Before you build a building, you need a plan. The old proverb “Measure twice, cut once” applies fully here. You need to carefully select your PC components to make sure they are all compatible with each other and with what you want. So, this whole article is all about choosing parts before spending a buck or touching a screwdriver.
So you decided to jump in and build your own desktop PC. You may be ready to take your PC gaming to the next level, build a small entertainment machine, or save money by assembling a budget machine. Whatever your intentions are PC Builder site is here to help you.
How to Choose a Processor?
Let’s start with the CPU, which is the brain of the computer. This is a good place to start as this will determine other compatible parts.
AMD or Intel? The first question is what brand? These two processor manufacturers have been using them for decades. It usually oscillates like this: Intel sells more and more raw power is available at the high end of the market, and AMD competes on price and power efficiency. For example, Intel’s latest Core X-series processors offer staggering speeds and cores for those who can spend more on a processor alone, while AMD’s Ryzen series offers savings at the same typical performance level.
How to Choose the Right Motherboard for Your Custom PC?
Which socket? Intel and AMD have developed multiple CPU socket designs for different classes of processors, so you need to choose the right CPU and motherboard for each other. So, you can quickly narrow down your selection here by finding a motherboard that is compatible with your chosen processor. Check the socket of the CPU of your choice (e.g. Intel’s LGA 1151 socket), then narrow your search to the motherboard that contains that socket.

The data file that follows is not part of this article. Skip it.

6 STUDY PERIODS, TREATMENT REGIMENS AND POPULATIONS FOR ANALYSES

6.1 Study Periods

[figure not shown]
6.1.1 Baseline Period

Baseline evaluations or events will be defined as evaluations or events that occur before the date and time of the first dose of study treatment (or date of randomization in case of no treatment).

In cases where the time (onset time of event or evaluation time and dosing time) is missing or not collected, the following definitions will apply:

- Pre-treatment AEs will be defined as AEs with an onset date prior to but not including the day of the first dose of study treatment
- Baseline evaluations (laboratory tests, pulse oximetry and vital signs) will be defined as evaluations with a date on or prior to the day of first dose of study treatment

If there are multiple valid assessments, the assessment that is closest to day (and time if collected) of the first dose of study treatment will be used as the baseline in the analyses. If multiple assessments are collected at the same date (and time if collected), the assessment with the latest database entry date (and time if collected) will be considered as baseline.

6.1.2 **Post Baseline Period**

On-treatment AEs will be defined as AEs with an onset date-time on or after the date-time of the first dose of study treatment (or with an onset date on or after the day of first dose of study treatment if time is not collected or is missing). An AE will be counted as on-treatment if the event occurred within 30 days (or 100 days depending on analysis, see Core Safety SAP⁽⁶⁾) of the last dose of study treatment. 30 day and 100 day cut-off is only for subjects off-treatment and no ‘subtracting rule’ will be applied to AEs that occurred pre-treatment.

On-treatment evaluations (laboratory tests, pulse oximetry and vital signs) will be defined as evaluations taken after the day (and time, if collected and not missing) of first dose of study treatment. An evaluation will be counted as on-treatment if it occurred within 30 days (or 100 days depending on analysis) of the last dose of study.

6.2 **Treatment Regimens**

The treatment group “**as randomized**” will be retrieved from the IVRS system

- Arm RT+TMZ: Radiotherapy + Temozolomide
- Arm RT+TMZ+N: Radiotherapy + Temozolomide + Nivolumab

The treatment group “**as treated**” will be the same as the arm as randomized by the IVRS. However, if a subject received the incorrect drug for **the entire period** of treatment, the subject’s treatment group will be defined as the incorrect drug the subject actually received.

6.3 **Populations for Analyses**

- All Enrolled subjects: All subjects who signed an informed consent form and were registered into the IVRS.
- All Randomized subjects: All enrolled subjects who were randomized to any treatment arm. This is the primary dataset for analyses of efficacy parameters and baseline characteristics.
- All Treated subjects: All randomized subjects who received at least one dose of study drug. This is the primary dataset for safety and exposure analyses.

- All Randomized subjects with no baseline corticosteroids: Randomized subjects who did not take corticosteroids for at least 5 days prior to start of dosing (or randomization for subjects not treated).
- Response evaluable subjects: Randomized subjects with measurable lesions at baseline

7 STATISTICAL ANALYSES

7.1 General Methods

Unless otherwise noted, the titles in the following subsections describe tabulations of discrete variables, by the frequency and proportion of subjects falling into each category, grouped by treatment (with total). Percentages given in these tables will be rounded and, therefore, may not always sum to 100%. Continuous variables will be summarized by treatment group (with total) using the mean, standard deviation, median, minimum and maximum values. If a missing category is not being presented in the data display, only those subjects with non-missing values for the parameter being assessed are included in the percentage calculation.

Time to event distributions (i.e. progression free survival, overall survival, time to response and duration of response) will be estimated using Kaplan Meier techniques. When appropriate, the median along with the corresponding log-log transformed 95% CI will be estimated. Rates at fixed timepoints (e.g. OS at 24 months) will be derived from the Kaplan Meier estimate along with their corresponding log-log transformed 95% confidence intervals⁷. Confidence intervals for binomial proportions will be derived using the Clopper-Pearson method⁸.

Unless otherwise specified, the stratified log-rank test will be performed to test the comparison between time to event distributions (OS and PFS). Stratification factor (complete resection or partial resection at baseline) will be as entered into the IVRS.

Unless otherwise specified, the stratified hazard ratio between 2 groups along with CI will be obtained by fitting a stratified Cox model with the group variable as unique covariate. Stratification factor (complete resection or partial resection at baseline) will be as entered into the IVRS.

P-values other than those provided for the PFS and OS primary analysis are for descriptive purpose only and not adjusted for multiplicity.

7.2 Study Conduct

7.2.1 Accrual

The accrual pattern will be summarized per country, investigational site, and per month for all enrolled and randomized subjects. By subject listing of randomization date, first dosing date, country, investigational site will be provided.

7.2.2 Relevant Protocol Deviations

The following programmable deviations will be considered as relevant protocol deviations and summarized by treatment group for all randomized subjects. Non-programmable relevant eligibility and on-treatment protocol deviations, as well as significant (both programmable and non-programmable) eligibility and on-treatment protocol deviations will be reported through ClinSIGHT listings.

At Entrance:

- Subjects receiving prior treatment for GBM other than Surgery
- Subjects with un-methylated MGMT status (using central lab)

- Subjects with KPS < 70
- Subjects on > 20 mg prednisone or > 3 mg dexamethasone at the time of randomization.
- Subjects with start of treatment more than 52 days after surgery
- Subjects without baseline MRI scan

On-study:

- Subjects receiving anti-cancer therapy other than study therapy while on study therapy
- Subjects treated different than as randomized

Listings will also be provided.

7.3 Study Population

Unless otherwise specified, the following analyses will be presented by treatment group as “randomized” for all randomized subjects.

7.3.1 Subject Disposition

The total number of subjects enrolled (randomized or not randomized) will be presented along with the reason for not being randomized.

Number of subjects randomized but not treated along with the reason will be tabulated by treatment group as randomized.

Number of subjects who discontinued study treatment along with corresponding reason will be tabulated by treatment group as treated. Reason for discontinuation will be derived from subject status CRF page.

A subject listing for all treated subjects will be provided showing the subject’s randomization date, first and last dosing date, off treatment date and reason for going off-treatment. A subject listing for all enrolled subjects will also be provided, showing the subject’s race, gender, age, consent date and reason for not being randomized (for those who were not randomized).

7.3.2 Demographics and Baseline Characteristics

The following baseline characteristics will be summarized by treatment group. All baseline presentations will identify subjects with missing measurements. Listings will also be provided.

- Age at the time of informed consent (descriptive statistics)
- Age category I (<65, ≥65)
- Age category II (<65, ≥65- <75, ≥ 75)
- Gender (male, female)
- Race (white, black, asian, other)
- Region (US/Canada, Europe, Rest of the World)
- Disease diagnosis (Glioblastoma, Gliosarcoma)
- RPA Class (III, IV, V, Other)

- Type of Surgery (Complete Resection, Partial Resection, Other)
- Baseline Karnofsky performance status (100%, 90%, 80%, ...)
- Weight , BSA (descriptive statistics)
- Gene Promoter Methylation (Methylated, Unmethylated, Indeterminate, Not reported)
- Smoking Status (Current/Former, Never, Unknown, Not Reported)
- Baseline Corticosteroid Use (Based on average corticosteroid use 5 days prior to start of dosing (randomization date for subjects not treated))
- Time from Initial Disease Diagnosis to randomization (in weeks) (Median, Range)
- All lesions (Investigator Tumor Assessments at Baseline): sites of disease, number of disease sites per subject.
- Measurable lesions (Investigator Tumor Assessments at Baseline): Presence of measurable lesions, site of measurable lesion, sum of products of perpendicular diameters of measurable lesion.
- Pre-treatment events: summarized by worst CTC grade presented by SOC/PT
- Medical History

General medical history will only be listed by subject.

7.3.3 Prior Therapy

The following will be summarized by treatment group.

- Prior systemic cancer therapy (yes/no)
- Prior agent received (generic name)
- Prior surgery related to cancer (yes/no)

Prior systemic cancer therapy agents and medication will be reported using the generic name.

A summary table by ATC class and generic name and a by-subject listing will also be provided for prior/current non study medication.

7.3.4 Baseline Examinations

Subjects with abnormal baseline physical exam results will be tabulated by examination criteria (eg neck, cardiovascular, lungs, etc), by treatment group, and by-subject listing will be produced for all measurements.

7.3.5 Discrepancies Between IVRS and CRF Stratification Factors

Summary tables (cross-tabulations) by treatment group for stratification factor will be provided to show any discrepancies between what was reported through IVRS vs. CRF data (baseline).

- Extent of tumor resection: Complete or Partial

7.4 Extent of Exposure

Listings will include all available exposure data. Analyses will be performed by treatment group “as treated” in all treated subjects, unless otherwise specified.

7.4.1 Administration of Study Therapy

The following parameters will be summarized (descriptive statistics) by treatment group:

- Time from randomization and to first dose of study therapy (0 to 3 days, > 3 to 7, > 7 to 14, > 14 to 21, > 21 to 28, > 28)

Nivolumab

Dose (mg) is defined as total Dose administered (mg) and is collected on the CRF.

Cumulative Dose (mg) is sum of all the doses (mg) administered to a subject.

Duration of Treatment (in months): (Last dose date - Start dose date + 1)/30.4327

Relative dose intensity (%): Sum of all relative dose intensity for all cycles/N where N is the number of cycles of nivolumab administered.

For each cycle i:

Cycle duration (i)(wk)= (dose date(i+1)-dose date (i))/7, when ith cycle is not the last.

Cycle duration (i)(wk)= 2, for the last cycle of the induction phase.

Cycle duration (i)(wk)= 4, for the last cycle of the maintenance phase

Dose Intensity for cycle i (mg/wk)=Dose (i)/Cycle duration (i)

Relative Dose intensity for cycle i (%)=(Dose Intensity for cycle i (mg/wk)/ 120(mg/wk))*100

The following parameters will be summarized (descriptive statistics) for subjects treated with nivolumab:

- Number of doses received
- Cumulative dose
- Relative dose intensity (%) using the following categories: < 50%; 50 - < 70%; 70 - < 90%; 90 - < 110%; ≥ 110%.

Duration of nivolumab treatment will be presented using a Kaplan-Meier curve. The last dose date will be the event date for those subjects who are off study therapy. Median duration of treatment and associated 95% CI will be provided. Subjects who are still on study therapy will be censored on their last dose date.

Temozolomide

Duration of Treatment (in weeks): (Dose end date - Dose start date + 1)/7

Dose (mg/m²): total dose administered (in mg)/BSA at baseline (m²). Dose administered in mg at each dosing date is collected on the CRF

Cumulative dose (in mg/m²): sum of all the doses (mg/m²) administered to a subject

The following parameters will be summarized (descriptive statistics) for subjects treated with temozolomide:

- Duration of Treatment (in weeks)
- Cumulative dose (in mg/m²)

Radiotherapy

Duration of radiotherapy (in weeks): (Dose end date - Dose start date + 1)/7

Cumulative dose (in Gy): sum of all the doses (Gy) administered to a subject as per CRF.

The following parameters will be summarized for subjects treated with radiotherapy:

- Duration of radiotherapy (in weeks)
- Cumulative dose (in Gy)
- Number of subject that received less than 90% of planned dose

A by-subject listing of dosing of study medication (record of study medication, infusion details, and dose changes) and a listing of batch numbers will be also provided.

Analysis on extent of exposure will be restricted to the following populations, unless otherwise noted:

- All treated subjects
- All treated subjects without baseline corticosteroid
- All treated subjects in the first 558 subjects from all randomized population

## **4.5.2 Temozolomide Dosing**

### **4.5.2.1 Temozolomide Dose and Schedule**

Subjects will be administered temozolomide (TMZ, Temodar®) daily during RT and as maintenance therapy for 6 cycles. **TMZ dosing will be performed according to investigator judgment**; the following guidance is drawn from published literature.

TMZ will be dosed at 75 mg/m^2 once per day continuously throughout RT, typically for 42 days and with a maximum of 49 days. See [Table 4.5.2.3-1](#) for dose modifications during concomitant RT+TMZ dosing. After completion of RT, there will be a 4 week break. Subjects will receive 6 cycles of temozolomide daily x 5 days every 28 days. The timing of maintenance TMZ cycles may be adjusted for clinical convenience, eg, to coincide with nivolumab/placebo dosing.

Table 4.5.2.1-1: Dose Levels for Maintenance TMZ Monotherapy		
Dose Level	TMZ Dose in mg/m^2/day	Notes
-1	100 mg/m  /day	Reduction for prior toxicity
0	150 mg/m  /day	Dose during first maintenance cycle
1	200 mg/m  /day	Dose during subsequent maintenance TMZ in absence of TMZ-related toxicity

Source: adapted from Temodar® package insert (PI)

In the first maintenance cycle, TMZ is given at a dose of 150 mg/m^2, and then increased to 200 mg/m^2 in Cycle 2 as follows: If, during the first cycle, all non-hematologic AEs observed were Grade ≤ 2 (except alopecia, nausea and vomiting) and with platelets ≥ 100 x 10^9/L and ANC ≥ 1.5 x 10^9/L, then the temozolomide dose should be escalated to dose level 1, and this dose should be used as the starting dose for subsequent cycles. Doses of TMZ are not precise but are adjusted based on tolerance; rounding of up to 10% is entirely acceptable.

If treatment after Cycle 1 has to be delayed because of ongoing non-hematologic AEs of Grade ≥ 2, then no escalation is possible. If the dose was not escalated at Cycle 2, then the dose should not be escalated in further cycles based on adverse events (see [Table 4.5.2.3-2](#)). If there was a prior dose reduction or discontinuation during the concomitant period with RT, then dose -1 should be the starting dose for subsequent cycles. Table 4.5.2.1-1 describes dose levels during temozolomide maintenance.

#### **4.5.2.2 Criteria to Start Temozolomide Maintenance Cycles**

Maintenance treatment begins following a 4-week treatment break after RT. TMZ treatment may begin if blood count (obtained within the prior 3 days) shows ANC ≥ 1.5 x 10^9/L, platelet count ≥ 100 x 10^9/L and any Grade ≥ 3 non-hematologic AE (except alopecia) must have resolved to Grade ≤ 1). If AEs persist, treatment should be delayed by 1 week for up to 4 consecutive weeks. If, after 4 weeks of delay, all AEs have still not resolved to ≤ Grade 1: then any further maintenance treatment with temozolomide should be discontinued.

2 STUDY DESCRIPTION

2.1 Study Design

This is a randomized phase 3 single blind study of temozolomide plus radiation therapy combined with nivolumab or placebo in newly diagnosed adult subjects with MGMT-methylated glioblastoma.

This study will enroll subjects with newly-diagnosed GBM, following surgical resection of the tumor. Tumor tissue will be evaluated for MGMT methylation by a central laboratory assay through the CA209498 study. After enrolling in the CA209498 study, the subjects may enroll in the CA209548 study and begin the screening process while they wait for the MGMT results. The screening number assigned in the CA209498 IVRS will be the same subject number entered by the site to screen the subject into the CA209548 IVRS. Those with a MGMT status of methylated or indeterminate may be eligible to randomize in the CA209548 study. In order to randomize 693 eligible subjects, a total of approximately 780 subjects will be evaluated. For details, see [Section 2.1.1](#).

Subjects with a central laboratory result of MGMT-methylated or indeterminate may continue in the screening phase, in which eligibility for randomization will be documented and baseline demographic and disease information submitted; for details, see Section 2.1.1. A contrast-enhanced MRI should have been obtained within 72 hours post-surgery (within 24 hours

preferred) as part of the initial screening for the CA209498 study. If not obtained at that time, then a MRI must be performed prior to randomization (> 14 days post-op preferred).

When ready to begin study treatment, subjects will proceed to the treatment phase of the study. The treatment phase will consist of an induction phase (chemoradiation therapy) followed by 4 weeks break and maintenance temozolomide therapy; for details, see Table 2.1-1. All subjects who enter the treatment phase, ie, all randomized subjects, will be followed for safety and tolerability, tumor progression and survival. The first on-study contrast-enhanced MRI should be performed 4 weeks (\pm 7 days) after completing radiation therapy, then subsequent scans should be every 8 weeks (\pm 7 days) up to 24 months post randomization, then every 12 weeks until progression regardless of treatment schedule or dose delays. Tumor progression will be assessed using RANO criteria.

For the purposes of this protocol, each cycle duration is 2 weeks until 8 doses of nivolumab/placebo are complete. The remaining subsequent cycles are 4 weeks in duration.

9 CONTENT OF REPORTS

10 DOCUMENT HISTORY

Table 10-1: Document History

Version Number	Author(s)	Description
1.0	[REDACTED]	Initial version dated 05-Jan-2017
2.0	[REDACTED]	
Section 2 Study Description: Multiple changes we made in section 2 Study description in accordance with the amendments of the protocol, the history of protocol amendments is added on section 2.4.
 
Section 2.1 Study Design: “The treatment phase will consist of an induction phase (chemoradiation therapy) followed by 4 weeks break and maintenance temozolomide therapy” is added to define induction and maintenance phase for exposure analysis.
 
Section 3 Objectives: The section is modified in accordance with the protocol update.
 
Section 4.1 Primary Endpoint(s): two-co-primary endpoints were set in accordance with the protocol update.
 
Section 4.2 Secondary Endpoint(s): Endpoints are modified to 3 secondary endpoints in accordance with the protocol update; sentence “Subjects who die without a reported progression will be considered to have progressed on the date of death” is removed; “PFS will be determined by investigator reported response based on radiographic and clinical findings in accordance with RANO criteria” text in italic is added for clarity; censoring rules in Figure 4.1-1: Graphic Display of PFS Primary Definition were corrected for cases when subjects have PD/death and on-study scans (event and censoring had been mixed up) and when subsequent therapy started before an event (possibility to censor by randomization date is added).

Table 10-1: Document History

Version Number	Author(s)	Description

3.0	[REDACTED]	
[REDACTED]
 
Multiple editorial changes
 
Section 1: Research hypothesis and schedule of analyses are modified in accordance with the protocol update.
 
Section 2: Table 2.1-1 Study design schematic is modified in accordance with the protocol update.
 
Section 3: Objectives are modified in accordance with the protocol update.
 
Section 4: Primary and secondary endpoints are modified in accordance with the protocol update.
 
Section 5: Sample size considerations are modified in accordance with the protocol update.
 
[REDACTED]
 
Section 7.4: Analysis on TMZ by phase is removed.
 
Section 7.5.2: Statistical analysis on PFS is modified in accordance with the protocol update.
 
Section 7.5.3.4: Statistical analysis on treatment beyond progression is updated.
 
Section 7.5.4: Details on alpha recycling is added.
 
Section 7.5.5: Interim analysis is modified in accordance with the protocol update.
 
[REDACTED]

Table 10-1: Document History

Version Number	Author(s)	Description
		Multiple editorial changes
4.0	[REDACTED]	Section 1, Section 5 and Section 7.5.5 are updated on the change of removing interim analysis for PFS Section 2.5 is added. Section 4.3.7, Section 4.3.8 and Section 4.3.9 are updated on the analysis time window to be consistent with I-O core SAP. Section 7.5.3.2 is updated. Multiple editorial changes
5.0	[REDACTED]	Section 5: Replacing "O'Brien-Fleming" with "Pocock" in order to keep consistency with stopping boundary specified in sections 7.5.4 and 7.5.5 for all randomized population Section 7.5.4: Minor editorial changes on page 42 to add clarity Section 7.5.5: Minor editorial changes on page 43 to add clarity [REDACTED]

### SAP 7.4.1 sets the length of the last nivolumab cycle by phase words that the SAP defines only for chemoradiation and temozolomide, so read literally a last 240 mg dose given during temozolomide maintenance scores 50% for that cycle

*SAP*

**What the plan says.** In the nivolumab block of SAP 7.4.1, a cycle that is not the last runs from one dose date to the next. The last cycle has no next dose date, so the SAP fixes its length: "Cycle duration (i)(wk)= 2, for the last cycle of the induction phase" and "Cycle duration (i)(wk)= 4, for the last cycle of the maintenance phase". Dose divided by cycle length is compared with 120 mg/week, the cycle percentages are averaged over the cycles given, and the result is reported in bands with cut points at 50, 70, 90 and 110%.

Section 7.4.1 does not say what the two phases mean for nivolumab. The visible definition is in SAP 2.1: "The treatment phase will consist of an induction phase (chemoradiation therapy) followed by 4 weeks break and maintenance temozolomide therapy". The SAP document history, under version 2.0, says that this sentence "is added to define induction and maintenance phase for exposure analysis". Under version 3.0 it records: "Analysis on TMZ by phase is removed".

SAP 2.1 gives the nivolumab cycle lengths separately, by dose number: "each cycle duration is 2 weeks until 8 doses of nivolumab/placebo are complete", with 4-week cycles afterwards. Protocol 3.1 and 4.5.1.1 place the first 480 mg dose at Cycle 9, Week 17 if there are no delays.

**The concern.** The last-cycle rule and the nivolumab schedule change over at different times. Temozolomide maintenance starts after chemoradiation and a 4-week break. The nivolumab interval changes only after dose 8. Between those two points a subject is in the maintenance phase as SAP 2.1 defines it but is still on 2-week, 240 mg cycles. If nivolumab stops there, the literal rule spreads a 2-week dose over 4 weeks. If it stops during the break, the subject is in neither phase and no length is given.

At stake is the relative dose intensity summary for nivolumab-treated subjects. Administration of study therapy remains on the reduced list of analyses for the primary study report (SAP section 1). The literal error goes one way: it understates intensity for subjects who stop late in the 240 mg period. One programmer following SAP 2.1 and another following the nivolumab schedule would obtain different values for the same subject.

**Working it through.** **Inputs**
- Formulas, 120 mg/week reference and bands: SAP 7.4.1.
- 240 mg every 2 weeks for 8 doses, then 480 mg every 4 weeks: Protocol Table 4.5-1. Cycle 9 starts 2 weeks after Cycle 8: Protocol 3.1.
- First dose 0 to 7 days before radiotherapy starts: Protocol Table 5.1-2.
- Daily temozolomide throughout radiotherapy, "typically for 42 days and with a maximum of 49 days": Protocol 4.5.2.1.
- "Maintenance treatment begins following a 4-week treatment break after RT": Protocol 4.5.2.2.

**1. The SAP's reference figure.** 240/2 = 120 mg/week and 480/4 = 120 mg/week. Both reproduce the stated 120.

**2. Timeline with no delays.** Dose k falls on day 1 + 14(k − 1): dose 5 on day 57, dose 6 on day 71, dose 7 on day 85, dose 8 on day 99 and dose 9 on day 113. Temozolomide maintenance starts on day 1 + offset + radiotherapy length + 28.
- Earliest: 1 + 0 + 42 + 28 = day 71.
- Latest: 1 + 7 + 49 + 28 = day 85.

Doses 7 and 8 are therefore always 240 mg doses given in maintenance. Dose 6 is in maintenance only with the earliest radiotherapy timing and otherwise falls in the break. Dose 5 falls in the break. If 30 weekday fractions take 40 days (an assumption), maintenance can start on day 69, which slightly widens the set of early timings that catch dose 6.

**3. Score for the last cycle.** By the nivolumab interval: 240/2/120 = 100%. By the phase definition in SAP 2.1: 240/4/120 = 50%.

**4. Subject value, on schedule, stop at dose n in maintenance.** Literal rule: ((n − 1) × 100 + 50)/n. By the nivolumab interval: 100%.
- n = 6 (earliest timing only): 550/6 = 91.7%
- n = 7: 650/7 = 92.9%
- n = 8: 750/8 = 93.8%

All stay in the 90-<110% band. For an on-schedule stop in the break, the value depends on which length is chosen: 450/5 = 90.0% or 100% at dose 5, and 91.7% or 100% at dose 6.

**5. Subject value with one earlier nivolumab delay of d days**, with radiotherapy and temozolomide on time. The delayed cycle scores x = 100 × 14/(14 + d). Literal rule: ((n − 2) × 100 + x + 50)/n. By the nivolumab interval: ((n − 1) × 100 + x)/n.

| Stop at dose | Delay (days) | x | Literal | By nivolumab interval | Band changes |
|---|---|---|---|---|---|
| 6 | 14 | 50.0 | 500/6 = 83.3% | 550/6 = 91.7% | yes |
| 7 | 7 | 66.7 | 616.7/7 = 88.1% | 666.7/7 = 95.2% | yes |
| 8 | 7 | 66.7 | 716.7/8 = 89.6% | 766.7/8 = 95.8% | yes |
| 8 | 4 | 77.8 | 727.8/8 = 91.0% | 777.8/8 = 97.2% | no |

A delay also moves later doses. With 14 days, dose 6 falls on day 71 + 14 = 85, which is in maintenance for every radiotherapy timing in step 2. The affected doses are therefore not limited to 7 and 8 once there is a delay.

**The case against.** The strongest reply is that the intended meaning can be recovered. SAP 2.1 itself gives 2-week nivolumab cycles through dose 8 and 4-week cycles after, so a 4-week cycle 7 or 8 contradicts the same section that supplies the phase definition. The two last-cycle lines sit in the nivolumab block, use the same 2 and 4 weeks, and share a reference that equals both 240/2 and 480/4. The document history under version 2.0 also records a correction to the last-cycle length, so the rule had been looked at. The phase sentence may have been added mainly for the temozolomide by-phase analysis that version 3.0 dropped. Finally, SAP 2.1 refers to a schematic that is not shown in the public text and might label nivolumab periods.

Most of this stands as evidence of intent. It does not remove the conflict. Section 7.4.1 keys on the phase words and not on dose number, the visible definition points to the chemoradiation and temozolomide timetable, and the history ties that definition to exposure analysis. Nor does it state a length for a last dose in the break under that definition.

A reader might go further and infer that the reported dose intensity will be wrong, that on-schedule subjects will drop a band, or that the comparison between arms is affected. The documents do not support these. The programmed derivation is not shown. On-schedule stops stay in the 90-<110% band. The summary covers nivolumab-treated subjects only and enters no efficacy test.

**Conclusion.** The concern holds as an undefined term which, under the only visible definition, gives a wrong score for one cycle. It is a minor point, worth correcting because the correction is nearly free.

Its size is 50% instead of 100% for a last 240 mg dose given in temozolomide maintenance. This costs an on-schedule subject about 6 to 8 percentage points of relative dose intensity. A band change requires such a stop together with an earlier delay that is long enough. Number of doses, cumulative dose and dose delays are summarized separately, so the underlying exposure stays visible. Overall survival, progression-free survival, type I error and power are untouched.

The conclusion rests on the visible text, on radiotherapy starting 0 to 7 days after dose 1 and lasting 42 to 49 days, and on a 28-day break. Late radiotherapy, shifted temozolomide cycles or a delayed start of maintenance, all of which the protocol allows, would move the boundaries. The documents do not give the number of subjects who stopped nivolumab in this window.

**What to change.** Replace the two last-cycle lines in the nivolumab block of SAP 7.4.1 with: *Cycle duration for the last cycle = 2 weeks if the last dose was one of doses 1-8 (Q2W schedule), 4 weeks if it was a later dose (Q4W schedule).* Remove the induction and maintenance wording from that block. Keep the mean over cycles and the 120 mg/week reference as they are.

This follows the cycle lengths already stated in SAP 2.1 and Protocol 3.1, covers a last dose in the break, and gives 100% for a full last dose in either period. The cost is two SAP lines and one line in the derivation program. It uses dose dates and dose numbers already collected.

What size? The motherboard you choose should be compatible with the case you are using. We’ll go into more detail about this in the examples section below. The basics are that the ATX is a standard size tower computer, the micro ATX board is for a slightly smaller tower, and the Mini-ITX board is a more compact build. These sizes do not necessarily match the power. You could have a very cheap ATX build or a very powerful Mini-ITX gaming machine, but the expansion options will be more limited on smaller boards and a bit more difficult.
How Much Memory Is Good?
For basic modern computing, we suggest a minimum of 8GB, which you can usually get with a 4GBx2 stick setup. Gamers, media creators and virtual machine users will want more. The next efficient step is 16 GB. If you’re going to be multitasking all day and building a massive system that can handle huge games in 4K visual quality, you’ll need the last bit of RAM you can fit into the case (typically 32GB or 64GB on today’s high-end products).
You need to check your motherboard to see which RAM generations your motherboard supports. DDR3 and DDR4 are currently two existing standards, and RAM is not backwards compatible. Total RAM capacity is determined by the number of RAM slots on the motherboard and the individual maximum capacity.